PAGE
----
Offshore yourself: Making the move to Amsterdam

InfoWorld 12 hot cities: Embedded software, telecom, networking top the list of desired skills

Best known for its red-light district and its 300 coffee shops that are allowed to sell up to five grams of "soft" drugs to customers, Amsterdam has another face that could appeal to technology job seekers. Among those attractions are 1 million bikes, as well as canals and glass-topped canal boats. Its Van Gogh collection is world famous, housed in both the Van Gogh Museum and the Kroller-Muller Museum.

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What's hot: If you're Windows savvy and router certified, there's probably a job for you, according to Pat Linehan, senior vice president of worldwide sales for NetApp, a storage provider and data management software company with offices in Amsterdam.

In particular, companies are looking for designers/developers of embedded software systems, integrated circuit developers, systems integration developers, designers/developers of telecommunications systems, analyst programmers, and database and network specialists.

On the downside, IT workers with just general IT skills such as MCSE/MCSD or Web site developers have little chance of finding employment.

U.S.and multinational tech companies: Amsterdam is big in banking, with most of the major international banking firms located there. In manufacturing, there are Royal Dutch Shell, Philips, and many of the European telcos. American firms with significant presence include Cisco Systems, NetApp, Juniper Networks, Microsoft, and IBM. "All of those companies need skills targeted to their industry category," says Linehan.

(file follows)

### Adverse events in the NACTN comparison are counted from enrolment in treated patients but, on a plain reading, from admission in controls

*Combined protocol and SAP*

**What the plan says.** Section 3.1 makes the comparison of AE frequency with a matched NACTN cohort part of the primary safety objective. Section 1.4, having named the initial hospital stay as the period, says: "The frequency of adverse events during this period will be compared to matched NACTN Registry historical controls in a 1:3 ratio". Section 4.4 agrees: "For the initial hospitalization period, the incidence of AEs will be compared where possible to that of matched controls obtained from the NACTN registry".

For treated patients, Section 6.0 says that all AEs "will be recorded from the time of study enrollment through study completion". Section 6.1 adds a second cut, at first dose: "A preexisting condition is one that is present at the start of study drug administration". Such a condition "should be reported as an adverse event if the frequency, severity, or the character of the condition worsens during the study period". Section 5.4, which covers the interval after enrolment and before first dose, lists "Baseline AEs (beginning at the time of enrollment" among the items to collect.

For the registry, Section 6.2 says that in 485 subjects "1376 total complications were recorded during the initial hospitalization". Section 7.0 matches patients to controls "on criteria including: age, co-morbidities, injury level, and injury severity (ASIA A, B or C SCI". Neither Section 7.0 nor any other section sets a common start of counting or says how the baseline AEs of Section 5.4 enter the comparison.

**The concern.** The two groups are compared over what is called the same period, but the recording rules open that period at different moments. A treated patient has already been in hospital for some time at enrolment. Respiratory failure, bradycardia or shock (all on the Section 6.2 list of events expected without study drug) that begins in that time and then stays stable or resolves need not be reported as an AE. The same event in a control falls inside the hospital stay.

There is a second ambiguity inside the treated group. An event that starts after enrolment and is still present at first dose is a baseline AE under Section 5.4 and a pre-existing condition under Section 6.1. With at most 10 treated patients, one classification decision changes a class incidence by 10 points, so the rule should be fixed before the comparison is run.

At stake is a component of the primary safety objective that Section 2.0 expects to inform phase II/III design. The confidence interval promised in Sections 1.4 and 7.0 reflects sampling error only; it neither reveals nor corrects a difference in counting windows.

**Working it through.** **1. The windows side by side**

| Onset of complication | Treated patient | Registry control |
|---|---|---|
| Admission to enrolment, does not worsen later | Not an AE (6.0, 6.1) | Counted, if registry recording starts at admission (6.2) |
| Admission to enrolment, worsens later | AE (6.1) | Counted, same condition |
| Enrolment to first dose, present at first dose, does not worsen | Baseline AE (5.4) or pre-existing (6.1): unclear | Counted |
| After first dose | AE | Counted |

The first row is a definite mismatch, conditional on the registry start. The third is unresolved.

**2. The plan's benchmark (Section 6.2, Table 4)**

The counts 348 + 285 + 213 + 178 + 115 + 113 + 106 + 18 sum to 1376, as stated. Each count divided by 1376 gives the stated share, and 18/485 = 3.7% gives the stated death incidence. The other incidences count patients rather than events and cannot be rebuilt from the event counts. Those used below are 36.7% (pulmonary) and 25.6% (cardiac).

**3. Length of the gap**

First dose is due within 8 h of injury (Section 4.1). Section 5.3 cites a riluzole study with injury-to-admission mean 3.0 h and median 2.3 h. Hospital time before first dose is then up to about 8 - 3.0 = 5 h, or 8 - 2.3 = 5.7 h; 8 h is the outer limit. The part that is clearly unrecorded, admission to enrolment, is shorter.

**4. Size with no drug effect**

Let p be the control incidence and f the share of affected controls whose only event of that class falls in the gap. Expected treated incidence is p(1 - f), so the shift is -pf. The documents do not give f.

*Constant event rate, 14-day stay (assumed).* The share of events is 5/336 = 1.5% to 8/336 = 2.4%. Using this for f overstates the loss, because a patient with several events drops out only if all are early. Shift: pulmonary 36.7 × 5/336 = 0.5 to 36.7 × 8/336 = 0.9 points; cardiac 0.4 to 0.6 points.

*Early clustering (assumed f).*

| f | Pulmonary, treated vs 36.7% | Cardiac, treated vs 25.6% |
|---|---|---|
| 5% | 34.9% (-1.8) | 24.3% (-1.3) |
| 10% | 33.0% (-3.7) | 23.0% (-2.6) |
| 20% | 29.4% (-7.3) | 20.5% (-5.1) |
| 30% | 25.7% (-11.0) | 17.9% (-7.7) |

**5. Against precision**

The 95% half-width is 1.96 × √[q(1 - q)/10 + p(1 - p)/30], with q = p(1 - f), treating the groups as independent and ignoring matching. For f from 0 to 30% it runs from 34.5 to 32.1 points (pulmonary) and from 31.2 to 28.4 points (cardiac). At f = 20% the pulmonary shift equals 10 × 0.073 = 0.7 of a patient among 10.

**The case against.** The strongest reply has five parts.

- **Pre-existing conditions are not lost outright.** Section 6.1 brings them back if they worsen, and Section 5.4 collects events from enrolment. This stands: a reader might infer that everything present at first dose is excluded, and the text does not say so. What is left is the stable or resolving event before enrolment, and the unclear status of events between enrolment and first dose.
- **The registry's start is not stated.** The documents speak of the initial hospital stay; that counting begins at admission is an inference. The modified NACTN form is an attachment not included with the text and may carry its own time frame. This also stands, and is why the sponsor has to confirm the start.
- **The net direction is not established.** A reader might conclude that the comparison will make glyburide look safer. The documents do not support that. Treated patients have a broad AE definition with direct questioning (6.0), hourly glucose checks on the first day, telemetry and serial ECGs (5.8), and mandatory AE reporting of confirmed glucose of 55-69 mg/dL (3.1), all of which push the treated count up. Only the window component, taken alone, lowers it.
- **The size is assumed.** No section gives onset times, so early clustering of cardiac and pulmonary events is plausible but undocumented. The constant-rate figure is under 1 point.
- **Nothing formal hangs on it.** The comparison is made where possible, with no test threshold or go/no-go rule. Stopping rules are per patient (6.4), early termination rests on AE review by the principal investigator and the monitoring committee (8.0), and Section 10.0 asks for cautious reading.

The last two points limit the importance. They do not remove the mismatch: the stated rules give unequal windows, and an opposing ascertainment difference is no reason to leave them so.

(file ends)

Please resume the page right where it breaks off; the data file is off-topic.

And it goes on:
Red tape: There's quite a bit of red tape to navigate if you want to work in Amsterdam, especially if you aren't a citizen of the European Union. An employer must prove that there are no local resources available to fill the position.

A resident permit also requires an "apostolized" gold-seal stamp from the country you are coming from. This stamp is beyond a notary and requires you to have a valid seal on your birth certificate. The authorities will also want to see your college diploma and proof of health insurance.

Many nationals need a temporary residence permit -- the MVV (Machtiging tot Voorlopig Verblijf) -- when they enter the Netherlands. U.S., Canadian, Japanese, Australian, and New Zealand citizens are exempt from this added step.

Language: English is spoken everywhere and by just about everyone. 

Financials: Salaries from companies such as Cisco, NetApp, Juniper, Microsoft, and IBM are competitive. Lineman says most multinationals will make an adjustment to your salary to accommodate the differences in value between the euro and the dollar. "But when you go to an ATM machine and pull out dollars, that is where you get hit," says Linehan. Also, taxes are higher, he says.

The cost of living is high. A furnished two-bedroom apartment will set you back about $3,100 per month. A loaf of bread is about $2.30, a Coke $1, a beer 86 cents, a cell phone about $39, and a pair of men's shoes $116.

Family: Amsterdam is very family-oriented, with suburblike communities all around the city. There are also American schools, and all the local children are taught English from the primary grades on up. For family outings, there are plenty of bike paths and parks.

Health coverage is good. If you become a resident, all you need to do is show your residence card and insurance card from the United States, and you won't be billed.

Daily life and culture: Amsterdam is filled with stages and shows all around the city. There are 50 movie theatres, a world-class symphonic orchestra, and the famous Dutch National Ballet. There are performances by international singers as well as dozens of street performers. The bar scene is filled with live bands.

On the downside, America's diminished reputation in the world can be an issue. "Don't start reading an English newspaper in public," says Linehan. But then he backtracks a bit and says on a one-to-one basis, the locals are friendly and receptive. "They want to understand America."

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